Saturday, December 7, 2013

Java: Moving conditions into Message files

The Java classes ResourceBundle and MessageFormat provide a nice toolset for resolving localized messages inside Java applications. This post provides a small example on how you can move simple message related conditions from your Java code into message files using ChoiceFormat. If you already know about ChoiceFormat I do not think you will learn anything new in this post. However, in my experience many developers do not know about this nice little feature.

Let's assume we have an application in which users can comment some kinds of content. Somewhere in the application we want to display a simple message that shows how often a certain piece of content has been commented. We want to show the following messages based on the number of comments:

Number of comments Message
0 This element contains no comments
1 This element contains one comment
2+ This element contains [numberOfComments] comments

To implement this feature using Java's ResourceBundle and MessageFormat we could use the following code:

Message file (e.g. messages_en.properties):
comments.no=This element contains no comments
comments.one=This element contains one comment
comments.multiple=This element contains {0} comments

Java code:
private String resolveMessage(String key, Object... args) {
  String pattern = resourceBundle.getString(key);
  return MessageFormat.format(pattern, args);
}

private String getMessage(int numberOfComments) {
  String message = null;
  if (numberOfComments == 0) {
    message = resolveMessage("comments.no");
  } else if (numberOfComments == 1) {
    message = resolveMessage("comments.one");
  } else {
    message = resolveMessage("comments.multiple", numberOfComments);
  }
  return message;
}
The method resolveMessage() is used to resolve a message key to an actual message using ResourceBundle and MessageFormat. To implement the requested feature we added three message keys to a properties file. Within getMessage() we implemented the logic to decide which message key should be used based on the passed numberOfComments variable.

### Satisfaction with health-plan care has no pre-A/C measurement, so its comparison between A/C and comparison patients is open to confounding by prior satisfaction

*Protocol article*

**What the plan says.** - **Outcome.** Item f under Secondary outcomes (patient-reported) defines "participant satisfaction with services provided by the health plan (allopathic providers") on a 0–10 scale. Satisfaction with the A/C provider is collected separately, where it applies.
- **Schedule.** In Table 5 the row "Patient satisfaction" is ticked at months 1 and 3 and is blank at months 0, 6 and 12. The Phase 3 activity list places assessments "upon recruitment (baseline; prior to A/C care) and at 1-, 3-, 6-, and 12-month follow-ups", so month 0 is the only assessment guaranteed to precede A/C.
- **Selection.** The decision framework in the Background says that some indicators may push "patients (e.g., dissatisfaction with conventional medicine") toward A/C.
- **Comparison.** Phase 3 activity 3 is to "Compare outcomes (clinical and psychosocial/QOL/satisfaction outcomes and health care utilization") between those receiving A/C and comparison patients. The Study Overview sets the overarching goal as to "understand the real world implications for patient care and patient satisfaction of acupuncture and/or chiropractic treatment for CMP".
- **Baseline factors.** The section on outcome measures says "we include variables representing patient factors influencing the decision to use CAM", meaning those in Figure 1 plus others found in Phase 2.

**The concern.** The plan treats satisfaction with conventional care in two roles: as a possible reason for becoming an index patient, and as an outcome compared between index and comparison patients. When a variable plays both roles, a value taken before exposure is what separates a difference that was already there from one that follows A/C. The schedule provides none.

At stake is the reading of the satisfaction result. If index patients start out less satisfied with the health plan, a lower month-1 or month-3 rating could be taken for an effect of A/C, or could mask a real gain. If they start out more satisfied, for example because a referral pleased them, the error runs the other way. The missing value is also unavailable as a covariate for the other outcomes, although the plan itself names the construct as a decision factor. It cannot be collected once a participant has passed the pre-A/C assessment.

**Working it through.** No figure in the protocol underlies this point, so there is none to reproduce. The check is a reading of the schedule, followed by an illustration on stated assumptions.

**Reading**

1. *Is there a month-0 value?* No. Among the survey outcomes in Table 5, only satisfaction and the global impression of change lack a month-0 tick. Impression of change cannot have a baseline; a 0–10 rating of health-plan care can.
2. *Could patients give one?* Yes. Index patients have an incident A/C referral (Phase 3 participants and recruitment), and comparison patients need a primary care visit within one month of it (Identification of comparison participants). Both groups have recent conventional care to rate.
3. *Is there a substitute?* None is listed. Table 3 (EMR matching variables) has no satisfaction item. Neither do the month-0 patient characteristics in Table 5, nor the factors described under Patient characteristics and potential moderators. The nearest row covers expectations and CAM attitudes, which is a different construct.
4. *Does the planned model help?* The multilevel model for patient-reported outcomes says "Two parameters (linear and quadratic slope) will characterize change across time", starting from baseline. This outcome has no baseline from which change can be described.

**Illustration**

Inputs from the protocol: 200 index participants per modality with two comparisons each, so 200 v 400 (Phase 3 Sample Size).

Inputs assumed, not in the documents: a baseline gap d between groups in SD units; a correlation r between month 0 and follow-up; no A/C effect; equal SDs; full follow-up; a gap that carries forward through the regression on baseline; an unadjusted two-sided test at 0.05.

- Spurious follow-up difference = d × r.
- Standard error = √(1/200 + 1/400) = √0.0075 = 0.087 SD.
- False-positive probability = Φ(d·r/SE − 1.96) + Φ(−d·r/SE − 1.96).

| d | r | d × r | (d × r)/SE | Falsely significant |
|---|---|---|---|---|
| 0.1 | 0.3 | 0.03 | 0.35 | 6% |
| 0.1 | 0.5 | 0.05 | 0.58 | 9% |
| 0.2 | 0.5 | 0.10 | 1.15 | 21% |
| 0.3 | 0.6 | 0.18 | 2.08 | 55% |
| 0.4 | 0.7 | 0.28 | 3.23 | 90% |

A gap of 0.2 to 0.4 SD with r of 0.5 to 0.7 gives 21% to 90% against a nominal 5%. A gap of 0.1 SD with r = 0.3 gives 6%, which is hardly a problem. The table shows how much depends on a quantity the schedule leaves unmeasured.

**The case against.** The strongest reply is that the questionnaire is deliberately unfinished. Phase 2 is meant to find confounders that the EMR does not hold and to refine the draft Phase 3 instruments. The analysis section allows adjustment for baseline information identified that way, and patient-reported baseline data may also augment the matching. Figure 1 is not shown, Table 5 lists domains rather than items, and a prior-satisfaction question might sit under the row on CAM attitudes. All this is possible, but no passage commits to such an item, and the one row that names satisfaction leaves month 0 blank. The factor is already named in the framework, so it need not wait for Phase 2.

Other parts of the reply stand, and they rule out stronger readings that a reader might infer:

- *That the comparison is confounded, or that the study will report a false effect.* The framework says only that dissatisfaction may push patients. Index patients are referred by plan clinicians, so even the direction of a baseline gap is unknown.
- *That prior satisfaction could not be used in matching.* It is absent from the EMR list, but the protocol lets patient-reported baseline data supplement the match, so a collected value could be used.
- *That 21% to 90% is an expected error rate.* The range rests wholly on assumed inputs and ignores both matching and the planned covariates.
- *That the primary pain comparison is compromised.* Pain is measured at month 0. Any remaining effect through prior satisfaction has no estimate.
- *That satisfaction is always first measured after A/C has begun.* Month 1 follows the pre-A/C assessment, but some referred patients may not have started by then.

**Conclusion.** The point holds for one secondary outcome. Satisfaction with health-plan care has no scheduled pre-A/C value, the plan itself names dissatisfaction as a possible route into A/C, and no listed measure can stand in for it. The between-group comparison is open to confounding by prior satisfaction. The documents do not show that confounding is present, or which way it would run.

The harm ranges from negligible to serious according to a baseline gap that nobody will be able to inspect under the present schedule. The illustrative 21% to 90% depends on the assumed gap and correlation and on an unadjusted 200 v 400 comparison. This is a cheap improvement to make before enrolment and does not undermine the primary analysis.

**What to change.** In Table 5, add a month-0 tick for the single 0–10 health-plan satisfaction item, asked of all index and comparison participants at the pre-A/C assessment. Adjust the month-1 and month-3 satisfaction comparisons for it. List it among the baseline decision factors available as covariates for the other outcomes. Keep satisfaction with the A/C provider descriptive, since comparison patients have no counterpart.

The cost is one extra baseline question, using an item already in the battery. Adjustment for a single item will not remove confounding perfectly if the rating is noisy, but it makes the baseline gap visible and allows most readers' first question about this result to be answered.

The getMessage() method produces the expected result:
getMessage(0)   // "This element contains no comments"
getMessage(1)   // "This element contains one comment"
getMessage(2)   // "This element contains 2 comments"
getMessage(10)  // "This element contains 10 comments"
However, there is actually an easier way to do this. We can move the complete logic implemented in getMessage() into the properties file. We only need to define a single key:
comments.choice=This element contains {0,choice,0#no comments|1#one comment|1<{0} comments}
Using this message we can completely remove the logic of getMessage():
private String getMessageUsingChoice(int numberOfComments) {
  return resolveMessage("comments.choice", numberOfComments);
}
The result is exactly the same:
getMessageUsingChoice(0)   // "This element contains no comments"
getMessageUsingChoice(1)   // "This element contains one comment"
getMessageUsingChoice(2)   // "This element contains 2 comments"
getMessageUsingChoice(10)  // "This element contains 10 comments"
Let's have a closer look at the defined message:
This element contains {0,choice,0#no comments|1#one comment|1<{0} comments}
  • 0,choice - tells MessageFormat we want to apply a ChoiceFormat for the first parameter (0)
  • 0#no comments - means we want to use the message "no comments" if the first parameter is 0
  • 1#one comment - returns "one comment" if the first parameter is 1
  • 1<{0} comments - uses the sub pattern {0} comments if the first parameter is greater than 1
In conclusion choices provide a nice way to move simple message related conditions from Java code into message files.


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